While a large part of the Reserve has suffered from clearing of forest and grazing in the past, the western portion has remained in a relatively natural state. The dry sclerophyll forest in the west of the Reserve features Eucalyptus macrorhyncha (Red Stringybark) as the dominant tree species. These appear quite well established in the earliest aerial photo of the area (1940) suggesting that perhaps the area was not cleared after settlement in the mid 1870s. Shrubs dominate the understorey with smaller shrubs, fallen timber and leaflitter at ground level. There are also many forbs including daisies, orchids and lilies. Weed invasion is less noticeable here than elsewhere in the Reserve, but, because this is a high conservation part of the Reserve, control of weeds is a high priority.
There are scattered large eucalypts (mostly Yellow Box, E. melliodora, and Blakely's Red Gum, E. blakelyi) surrounded by grassland over much of the reserve to the east of the forest. Isolated native shrubs such as Bursaria sp. and Cassinia sp. remain, especially near outcrops of boulders or amongst rocky ground. Native clumping plants, ferns, lilies and low shrubs are also preserved near rocks. Introduced grasses and weeds are less numerous in some of these rocky outcrops, while many others are seriously weed infested.
The tree cover of the Reserve was augmented by community plantings in 1984 and 1990/91when over 4,000 trees and shrubs were planted. The plantings are often obvious from their regular nature and the remnants of tree guards around their bases. A range of Acacia species and other native trees or large shrubs were introduced to the reserve at that time. They support foraging native birds and improve the amenity value of the Reserve, although some of the shrub species are not endemic to the area. Further strategic small-scale plantings using species that are local to the area have been carried out by fotpin - see Revegetation.
Introduced grasses are common over much of the Reserve and represent the "pasture-improvement" practices of past lessees and graziers. Open grassland has been invaded by Acacia, forming thickets where fires have stimulated germination.
In the east and south of the reserve boulder areas are also valuable refuges for native vegetation. Here older eucalypts remain, indicating woodland prior to pastoral activity, and there are younger eucalypts closer to Coulter Drive from a more recent planting effort.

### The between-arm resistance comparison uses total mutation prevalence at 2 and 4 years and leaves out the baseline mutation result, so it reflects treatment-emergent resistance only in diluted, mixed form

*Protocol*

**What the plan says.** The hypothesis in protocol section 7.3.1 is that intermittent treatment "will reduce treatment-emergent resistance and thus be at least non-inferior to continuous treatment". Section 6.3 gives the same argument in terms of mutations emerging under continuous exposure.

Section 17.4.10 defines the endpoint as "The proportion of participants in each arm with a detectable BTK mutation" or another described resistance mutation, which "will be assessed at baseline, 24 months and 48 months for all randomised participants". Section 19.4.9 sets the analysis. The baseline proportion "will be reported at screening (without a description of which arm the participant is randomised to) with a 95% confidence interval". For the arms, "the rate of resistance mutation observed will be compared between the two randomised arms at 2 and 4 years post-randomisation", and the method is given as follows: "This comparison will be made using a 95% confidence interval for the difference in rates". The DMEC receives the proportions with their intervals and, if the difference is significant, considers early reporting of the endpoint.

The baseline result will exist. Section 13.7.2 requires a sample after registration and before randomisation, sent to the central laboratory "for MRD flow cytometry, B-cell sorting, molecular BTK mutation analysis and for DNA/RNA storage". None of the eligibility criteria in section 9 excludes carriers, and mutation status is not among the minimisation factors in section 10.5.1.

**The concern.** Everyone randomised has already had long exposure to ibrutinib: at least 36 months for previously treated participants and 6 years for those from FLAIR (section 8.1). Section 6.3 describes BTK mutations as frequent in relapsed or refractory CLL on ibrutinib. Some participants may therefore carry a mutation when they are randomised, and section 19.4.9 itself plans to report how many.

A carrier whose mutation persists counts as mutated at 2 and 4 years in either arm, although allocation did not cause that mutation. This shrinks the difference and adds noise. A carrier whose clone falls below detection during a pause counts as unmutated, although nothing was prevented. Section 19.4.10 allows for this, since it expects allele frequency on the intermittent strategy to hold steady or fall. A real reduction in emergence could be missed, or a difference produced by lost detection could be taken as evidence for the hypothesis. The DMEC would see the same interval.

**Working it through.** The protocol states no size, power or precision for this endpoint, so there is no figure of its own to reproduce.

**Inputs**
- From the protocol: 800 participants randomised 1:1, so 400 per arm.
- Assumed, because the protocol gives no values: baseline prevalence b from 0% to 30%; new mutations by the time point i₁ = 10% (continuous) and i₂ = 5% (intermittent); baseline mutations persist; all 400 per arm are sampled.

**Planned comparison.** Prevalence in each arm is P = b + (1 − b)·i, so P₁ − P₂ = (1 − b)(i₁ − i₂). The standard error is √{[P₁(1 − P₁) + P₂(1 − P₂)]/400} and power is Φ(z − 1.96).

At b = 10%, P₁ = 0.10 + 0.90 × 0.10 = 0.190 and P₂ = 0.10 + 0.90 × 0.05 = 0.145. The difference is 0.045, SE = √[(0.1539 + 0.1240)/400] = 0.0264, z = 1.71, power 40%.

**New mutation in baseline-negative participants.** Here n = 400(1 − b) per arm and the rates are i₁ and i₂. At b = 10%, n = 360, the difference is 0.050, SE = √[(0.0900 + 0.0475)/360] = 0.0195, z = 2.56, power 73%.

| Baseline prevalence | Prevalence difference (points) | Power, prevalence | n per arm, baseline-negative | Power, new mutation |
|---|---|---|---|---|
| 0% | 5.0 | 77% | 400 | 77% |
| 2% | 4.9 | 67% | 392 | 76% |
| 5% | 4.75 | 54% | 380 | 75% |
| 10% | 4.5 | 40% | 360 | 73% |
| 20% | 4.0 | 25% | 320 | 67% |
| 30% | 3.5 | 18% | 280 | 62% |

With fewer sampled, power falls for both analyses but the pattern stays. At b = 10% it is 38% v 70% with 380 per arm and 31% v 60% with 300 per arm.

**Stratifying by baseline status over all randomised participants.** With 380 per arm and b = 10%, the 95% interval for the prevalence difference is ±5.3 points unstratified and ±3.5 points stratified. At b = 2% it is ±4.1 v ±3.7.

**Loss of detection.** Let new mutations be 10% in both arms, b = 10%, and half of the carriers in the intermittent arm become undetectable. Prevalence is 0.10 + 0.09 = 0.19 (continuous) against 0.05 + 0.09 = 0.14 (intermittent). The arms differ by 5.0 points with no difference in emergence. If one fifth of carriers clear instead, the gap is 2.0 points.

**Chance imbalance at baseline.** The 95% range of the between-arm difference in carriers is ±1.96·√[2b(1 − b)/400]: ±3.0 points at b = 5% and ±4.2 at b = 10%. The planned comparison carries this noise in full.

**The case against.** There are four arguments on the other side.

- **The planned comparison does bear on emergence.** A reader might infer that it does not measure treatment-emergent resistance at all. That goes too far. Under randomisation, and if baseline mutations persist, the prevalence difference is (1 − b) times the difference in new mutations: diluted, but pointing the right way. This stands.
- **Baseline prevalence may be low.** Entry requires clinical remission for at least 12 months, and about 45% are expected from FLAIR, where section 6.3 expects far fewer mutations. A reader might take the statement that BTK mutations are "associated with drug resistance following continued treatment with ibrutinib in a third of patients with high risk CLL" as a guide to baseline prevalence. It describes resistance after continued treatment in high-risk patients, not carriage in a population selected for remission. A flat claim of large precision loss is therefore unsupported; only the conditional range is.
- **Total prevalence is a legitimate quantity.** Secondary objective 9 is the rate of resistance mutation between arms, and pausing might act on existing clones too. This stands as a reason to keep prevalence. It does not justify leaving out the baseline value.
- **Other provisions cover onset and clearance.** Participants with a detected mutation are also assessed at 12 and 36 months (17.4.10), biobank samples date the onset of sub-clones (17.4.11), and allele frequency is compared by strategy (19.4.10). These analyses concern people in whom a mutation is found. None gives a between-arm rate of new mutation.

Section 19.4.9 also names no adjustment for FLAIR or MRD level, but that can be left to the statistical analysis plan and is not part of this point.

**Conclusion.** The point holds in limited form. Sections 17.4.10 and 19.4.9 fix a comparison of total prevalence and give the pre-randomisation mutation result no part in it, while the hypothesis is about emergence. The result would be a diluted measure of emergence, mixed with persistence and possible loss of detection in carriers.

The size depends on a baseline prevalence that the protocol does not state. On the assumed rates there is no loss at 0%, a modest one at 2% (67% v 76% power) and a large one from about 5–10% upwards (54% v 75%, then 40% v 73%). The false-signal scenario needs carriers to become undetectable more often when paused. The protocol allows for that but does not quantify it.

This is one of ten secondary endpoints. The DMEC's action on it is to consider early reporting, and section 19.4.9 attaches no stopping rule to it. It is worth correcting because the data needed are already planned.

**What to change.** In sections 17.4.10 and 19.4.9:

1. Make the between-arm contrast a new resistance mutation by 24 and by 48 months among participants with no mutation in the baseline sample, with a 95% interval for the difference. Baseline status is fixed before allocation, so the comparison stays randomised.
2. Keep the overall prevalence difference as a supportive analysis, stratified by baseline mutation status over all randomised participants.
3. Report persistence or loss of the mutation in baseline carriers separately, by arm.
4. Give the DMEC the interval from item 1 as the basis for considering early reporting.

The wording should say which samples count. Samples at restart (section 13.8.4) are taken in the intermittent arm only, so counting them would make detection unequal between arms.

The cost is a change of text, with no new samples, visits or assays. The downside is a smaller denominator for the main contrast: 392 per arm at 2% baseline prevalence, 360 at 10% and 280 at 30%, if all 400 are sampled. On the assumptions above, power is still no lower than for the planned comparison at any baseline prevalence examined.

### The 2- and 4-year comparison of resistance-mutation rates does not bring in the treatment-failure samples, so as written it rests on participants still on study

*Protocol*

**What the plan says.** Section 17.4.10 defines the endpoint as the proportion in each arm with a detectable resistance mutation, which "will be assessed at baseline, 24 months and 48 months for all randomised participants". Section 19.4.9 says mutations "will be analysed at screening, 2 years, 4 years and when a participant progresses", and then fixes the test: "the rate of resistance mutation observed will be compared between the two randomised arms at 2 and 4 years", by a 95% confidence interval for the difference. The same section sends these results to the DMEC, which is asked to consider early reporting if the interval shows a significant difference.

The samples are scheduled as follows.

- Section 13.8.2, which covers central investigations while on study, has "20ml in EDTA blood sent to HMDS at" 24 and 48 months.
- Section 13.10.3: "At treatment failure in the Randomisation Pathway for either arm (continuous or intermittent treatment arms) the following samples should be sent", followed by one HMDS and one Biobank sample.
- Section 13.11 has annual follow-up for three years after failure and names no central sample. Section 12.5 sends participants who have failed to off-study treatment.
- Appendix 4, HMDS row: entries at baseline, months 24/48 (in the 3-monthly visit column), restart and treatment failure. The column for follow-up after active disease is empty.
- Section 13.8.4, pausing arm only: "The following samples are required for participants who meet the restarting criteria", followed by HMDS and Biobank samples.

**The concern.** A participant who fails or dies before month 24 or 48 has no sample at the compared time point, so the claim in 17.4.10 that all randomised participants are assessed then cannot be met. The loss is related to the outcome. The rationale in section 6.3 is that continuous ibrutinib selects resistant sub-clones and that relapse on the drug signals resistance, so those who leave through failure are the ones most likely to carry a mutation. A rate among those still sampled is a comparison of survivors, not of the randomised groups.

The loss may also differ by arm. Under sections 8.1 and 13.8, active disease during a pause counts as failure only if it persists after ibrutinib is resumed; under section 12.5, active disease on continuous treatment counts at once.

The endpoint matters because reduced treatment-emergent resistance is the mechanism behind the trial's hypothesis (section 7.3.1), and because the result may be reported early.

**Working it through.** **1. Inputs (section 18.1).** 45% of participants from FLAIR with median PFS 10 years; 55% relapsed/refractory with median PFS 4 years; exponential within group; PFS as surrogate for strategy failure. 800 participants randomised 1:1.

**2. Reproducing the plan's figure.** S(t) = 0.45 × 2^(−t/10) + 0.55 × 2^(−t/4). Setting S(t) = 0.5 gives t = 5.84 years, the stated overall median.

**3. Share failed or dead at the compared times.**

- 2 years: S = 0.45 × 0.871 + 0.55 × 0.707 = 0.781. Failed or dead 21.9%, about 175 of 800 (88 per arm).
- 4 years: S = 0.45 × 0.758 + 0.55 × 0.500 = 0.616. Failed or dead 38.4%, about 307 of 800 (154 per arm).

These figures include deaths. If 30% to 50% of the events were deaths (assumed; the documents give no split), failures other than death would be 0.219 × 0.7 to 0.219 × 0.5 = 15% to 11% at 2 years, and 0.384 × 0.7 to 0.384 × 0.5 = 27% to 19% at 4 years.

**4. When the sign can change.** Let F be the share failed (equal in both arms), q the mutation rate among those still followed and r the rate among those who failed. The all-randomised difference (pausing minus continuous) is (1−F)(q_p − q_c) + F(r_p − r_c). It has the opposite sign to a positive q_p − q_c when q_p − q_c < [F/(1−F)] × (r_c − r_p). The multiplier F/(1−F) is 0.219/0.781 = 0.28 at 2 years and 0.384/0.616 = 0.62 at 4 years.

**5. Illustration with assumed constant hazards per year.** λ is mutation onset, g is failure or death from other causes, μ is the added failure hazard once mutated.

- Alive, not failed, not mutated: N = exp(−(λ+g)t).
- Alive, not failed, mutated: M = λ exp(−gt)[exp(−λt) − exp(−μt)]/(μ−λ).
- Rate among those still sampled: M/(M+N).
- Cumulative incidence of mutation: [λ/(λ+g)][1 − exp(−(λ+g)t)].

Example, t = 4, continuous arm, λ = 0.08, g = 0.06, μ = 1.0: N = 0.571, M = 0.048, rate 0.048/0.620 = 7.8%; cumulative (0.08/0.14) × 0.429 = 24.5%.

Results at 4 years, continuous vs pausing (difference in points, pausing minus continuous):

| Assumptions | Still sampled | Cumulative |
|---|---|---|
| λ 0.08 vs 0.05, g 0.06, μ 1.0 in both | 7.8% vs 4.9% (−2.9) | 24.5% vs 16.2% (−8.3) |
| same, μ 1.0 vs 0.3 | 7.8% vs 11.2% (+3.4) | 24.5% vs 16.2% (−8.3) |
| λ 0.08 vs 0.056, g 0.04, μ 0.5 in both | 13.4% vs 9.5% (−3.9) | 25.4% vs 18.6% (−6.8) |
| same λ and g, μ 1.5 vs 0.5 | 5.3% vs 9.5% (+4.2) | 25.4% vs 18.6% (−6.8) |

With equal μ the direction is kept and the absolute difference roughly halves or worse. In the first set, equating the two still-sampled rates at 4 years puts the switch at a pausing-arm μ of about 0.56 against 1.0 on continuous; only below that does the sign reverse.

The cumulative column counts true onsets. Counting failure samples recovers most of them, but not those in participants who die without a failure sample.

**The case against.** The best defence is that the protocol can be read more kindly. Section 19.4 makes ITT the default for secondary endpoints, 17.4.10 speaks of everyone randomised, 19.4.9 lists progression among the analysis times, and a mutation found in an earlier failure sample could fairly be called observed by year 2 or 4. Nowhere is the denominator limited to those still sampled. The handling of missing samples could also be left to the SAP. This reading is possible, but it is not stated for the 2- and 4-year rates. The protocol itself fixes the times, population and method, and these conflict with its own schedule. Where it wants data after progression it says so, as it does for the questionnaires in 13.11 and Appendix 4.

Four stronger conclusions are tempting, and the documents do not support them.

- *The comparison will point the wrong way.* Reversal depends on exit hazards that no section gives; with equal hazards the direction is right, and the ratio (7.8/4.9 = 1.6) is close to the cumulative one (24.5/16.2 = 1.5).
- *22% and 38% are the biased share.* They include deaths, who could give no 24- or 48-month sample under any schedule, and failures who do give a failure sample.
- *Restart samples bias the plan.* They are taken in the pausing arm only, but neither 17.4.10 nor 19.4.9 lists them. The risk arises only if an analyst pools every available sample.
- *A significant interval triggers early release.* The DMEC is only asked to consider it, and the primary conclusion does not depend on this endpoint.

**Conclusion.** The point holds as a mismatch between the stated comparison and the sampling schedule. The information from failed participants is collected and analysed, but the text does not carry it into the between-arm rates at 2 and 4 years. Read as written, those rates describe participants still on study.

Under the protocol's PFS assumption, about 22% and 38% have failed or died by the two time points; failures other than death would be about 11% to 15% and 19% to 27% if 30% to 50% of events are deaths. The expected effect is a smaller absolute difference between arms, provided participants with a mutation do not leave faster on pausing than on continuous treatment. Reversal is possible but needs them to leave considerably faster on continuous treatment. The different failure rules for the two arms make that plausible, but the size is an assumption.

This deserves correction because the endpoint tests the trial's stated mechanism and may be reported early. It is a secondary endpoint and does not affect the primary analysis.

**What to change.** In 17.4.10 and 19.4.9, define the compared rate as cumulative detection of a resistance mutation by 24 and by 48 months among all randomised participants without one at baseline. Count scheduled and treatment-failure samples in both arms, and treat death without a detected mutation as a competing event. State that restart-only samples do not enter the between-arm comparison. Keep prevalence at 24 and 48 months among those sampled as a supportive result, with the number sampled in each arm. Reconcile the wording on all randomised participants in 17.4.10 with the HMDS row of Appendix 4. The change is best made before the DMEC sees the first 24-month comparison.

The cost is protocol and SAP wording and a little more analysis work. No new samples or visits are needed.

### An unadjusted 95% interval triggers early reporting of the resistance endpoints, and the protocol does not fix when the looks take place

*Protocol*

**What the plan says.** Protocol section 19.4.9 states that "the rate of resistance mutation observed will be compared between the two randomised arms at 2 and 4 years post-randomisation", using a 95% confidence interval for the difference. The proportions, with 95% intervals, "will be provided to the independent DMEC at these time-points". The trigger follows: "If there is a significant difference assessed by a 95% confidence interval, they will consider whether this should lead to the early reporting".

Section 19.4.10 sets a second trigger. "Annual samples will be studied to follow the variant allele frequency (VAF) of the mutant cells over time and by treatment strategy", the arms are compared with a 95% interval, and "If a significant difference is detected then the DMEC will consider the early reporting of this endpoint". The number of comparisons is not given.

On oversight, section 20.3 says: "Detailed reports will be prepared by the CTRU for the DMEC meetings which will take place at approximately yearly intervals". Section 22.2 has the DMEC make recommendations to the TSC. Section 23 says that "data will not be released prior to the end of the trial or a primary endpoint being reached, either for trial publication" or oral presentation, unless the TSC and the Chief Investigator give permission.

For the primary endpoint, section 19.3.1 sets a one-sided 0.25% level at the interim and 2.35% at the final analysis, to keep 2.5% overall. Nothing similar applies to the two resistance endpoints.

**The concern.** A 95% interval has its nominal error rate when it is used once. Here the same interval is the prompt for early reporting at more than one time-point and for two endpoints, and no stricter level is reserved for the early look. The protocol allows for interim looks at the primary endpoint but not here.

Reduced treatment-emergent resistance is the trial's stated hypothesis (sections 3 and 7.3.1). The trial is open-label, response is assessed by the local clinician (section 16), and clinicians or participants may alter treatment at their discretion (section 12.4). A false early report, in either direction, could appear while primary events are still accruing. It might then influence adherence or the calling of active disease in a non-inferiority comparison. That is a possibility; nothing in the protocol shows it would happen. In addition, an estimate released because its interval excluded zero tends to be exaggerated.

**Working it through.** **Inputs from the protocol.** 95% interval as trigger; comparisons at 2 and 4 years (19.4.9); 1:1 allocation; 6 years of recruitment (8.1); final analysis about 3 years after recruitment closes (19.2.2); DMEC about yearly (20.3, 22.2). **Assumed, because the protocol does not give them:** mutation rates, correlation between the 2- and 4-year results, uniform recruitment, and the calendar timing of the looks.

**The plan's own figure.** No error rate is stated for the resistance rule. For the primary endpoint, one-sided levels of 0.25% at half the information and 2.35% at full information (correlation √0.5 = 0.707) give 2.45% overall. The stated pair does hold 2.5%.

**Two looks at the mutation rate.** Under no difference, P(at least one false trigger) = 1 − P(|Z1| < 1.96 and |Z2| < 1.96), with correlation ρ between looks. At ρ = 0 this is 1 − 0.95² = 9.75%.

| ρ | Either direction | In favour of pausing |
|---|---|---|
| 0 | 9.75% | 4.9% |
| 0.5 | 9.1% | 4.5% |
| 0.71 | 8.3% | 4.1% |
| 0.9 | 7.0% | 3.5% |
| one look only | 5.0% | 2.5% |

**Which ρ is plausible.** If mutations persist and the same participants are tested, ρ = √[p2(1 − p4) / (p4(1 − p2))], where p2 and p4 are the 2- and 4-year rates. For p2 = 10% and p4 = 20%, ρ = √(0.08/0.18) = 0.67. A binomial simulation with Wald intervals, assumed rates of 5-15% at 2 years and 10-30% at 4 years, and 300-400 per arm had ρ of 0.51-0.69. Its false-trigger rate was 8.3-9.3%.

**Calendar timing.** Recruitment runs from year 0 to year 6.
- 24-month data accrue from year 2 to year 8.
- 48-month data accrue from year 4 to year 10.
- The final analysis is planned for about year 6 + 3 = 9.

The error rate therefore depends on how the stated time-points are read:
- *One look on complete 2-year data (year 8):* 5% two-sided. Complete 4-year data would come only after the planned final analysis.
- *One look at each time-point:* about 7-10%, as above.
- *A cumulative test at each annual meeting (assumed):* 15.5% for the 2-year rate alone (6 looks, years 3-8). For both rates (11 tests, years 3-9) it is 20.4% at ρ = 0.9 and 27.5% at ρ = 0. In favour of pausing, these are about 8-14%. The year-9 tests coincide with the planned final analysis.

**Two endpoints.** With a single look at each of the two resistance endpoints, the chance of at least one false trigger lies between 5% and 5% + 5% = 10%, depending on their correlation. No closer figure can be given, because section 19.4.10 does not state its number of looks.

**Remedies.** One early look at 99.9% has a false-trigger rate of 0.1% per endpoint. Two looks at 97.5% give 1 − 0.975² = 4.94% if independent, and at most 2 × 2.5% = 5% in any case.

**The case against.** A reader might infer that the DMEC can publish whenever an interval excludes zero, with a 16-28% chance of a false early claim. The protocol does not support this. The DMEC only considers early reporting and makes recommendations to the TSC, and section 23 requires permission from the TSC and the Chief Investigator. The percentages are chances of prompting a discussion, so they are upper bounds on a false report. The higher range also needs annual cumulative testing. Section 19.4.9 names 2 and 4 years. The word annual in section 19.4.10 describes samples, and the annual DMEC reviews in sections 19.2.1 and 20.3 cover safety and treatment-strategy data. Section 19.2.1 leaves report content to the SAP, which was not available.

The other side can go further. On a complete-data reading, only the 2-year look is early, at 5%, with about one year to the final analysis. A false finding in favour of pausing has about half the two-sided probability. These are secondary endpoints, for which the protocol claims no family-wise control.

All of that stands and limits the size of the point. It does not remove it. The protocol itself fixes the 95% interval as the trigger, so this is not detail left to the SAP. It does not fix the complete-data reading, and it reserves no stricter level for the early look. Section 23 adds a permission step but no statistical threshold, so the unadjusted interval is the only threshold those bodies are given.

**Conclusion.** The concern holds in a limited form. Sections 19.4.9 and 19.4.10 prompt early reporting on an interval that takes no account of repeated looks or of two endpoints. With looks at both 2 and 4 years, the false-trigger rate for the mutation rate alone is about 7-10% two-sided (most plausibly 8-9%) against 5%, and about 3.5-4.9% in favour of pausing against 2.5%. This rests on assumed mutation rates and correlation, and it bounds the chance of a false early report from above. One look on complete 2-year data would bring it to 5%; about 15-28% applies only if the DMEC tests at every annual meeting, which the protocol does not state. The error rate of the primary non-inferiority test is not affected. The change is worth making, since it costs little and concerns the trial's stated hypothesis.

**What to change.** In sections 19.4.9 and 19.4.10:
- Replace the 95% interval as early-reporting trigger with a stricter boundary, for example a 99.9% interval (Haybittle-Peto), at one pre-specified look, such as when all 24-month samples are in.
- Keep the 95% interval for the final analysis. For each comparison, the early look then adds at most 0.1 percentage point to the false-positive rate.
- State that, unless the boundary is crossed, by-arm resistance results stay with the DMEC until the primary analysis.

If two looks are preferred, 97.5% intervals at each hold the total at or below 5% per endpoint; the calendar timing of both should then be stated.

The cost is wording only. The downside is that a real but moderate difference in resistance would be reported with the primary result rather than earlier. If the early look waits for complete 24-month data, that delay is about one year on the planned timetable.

Several gullies divide the expanse of grass areas and support sedges and other native wetland plants. A dam captures waters from a minor creek (Deep Creek) draining from the 'reservoirs' area. Gullies in the Stringybark forest are rich in native plants including Sundews and orchids during wet springs.
See Plants of The Pinnacle for a detailed list of the more than 230 native and 100 introduced plant species found in the Reserve, including at least 7 species designated as rare in the ACT.
Wildlife, great and small
Obvious to all walkers on the Reserve are the Eastern Grey Kangaroos, which abound in the area. Less frequently seen are a small number of Swamp Wallabies and Red-necked Wallabies. Echidnas are among the smaller mammals and their population has been thriving in recent years with many sightings and almost no ant nests untouched. Brushtail possums are also present but rarely seen during daytime. Foxes prowl the area, but successful control of the rabbit population over the last few years has reduced the abundance of food for them. There are also house mice and rats as well as the occasional feral cat. If you have seen other animals, please let us know.
In 2019 the discovery of a small pile of uniquely cubic droppings confirmed that at least one wombat has visited the Reserve.
Among the 17 species of reptiles identified as occurring on the Reserve, bearded dragons and blue tongue lizards are perhaps the most often seen. Red bellied blacksnakes and eastern brown snakes are present as well, though are usually quick to make their escape when encountered.
The Reserve also has areas of habitat suitable for the officially vulnerable Aprasia parapulchella - the pink-tailed worm-lizard, and their presence has been confirmed.
See Reptiles and Amphibians of The Pinnacle for a complete list, which includes 9 frogs and a turtle species.
Following a successful guided walk led by Suzi Bond in 2018, our members have taken a greater interest in these fleeting visitors. With Suzi's help we have compiled a list of butterflies for which we have confirmed sightings on the Reserve.
Thanks to many long years work by dedicated members of the Canberra Ornithologists Group, confirmed sightings of 115 different bird species have been made in The Pinnacle Nature Reserve, an amazing near-50% of all bird species that have been observed in the ACT. These include 4 species listed as vulnerable in the ACT, and a number of others whose populations are declining and of concern.
See Birds of The Pinnacle for a complete list including links to images and information about them.
Other residents of the Reserve
The Flora and Fauna page has links to all the lists mentioned above plus many others, such as fungi, spiders, beetles, insects, flies, moths, etc. Some of the smallest creatures on the Reserve are also some of the most beautiful when captured by our skilled photographers, for example the White-flecked acacia jewel beetle.